Oh, What a Tangled Web!

Oh, what a tangled web we weave when first we practice to … go into business with our friends.[ref]“Oh what a tangled we weave/ When first we practise to deceive!” isn’t Shakespeare.[/ref] And that business involves software. Some strands are easily torn asunder, but those of intellectual property can end up binding you ever closer to your adversary! This week’s lesson is brought courtesy of the U.S. District Court for the Western District of Arkansas and its decision in Oliver[ref]The opinion spells this O-L-I-V-E-R and O-L-I-V-I-E-R. I suspect the former is correct, but for fun, I’m going to use the latter.[/ref] v. Johanson, et al.

I’ve got the copyright; you’ve got the trade secrets. Let’s go make lots of money!


The Johanson brothers were consultants who helped employers evaluate and effectively reward their employees. Their father had developed a sophisticated methodology for this. It was mostly public, but some special, secret tidbits were passed down solely to the brothers, who maintained the tidbits’ secrecy. The brothers used and further developed the tidbits in their work.
The methodology required tedious calculations, and the brothers decided to computerize the process. They hired a local software developer named Olivier[ref]Not the Shakespearean actor.[/ref] to write the computer code. The computer program was a big success, and the brothers and Oliver saw a business opportunity: license the software to the brothers’ customers. To do this, they formed a new company, DB Squared.[ref]If you’re wondering: Mr. Olivier’s first name is Dale, and the brothers’ names are Bruce and Blair, hence D + B + B sort of = DB2.[/ref] The brothers handled business operations and client development, while Olivier handled the technology stuff.

The Benefits and Perils of Copyright Registration

After forming DB Squared, Oliver applied to register the computer program with the U.S. Copyright Office. He originally named himself as the author but signed the application as an officer of DB Squared, but someone at the U.S. Copyright Office thought maybe he made a mistake. Did he perhaps create the computer program as a work made for hire for DB Squared? Oh, perhaps he did make mistake? After checking with the brothers, Olivier changed the author to DB Squared and checked the “work made for hire” box on the form.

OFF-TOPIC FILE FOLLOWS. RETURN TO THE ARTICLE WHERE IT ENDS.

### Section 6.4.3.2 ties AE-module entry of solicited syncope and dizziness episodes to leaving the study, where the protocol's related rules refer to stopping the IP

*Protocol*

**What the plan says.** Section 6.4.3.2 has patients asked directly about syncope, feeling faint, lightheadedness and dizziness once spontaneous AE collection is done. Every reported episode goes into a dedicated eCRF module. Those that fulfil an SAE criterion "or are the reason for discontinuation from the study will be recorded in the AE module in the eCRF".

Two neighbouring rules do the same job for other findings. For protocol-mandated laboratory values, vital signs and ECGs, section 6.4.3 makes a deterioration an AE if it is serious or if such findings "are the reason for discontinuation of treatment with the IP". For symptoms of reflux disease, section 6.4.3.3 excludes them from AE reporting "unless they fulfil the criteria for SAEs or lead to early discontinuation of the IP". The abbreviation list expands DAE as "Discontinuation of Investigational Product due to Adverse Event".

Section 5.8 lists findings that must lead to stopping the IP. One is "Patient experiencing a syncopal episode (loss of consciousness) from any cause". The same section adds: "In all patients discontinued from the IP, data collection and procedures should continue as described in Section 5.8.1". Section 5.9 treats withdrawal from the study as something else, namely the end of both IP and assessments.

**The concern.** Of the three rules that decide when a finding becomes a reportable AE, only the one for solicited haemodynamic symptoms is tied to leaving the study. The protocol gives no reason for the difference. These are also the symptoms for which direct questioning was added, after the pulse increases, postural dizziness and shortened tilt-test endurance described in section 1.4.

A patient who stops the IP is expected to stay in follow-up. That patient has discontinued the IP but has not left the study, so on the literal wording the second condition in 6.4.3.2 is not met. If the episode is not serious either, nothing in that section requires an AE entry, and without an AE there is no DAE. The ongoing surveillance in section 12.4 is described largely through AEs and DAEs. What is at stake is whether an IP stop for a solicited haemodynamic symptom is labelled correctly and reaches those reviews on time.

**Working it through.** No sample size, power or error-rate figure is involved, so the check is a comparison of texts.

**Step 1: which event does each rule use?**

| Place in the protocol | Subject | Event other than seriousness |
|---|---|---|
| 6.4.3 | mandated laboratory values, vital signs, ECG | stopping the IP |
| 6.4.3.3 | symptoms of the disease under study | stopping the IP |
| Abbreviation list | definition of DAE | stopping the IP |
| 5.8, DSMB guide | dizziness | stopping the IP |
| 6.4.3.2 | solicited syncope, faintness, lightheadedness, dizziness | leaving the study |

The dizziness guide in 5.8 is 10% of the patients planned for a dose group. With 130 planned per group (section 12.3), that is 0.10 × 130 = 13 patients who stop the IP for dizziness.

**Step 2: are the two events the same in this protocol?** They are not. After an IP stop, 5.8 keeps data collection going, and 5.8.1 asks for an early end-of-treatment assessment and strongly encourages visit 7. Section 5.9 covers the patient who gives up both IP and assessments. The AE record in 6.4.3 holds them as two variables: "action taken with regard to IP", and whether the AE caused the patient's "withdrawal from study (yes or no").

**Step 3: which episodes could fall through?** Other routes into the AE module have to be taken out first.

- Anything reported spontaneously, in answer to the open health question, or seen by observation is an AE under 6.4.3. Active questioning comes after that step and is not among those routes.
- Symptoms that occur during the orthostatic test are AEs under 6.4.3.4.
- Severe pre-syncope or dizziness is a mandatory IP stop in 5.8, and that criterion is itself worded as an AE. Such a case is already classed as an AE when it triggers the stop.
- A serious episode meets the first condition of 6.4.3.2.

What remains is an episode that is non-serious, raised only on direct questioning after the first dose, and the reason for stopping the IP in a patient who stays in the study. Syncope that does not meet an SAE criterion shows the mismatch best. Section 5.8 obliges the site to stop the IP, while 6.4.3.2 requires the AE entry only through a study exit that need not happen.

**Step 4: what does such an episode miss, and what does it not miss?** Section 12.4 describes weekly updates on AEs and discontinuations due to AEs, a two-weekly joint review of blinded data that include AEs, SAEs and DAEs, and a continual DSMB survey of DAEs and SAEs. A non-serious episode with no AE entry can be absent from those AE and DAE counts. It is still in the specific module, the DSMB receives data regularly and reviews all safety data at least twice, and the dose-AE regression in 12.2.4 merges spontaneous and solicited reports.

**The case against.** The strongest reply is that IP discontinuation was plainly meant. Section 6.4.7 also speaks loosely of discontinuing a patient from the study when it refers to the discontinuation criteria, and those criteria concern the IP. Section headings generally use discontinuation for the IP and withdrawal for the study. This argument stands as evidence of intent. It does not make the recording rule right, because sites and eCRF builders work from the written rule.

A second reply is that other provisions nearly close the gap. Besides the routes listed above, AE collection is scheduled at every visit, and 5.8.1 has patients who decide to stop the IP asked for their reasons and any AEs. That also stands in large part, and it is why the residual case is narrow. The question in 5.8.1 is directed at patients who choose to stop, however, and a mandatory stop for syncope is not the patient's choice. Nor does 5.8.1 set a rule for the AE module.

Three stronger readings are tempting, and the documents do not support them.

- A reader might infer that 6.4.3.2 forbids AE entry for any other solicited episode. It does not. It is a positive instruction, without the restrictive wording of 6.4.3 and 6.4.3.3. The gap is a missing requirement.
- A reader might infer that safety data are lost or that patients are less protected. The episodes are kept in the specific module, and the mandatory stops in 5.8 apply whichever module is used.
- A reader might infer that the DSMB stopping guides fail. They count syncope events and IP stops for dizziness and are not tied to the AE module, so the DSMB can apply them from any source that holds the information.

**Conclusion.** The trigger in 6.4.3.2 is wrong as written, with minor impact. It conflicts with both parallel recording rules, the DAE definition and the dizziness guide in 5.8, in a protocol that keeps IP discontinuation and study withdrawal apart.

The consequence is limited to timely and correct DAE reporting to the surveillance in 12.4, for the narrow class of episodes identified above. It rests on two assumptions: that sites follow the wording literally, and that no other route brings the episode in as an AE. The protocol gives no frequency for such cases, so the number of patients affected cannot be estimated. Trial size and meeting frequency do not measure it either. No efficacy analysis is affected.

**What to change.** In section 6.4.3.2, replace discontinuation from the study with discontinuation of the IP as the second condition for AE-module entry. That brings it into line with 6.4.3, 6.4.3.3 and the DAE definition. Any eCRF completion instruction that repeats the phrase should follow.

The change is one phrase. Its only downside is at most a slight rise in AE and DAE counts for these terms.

If you’re unfamiliar with copyright law, you might wonder how DB Squared could be the author of anything. And it’s true: normally, the “author” of a work is the human being who made it. But there is an exception: if the work was “made for hire,” the person—which could be a corporation, partnership or the like—for whom it was made is actually the “author.” It’s not a matter of the “real” author transferring the copyright to the employer; the employer is treated as the “real” author.
The difference between the two situations almost never has any practical significance. Either way, the employer ends up with the copyright.[ref]The one exception I can think of involves “termination” rights, sometimes also known as “recapture” rights. This occurs when the author has transferred the copyright to another person and enough time has passed (how much depends on when the work was made and is not intuitive). If the author complies with a raft of complex procedures, he or she can get the copyright back. As a practical matter, this is only relevant for works that remain profitable far in the future, like a classic rock song. You’ll note that this only works if the author transferred the copyright. If the work were made for hire, then no transfer occurred and the maker has termination/recapture rights.[/ref] But here, the existence of a work made for hire might have confused Olivier and the brothers. It’s likely that they intended for DB Squared to own the copyright in the computer program. And they might have thought that the U.S. Copyright Office’s suggestion that the computer program was a work made for hire solved the problem of whether DB Squared owned the copyright in the program.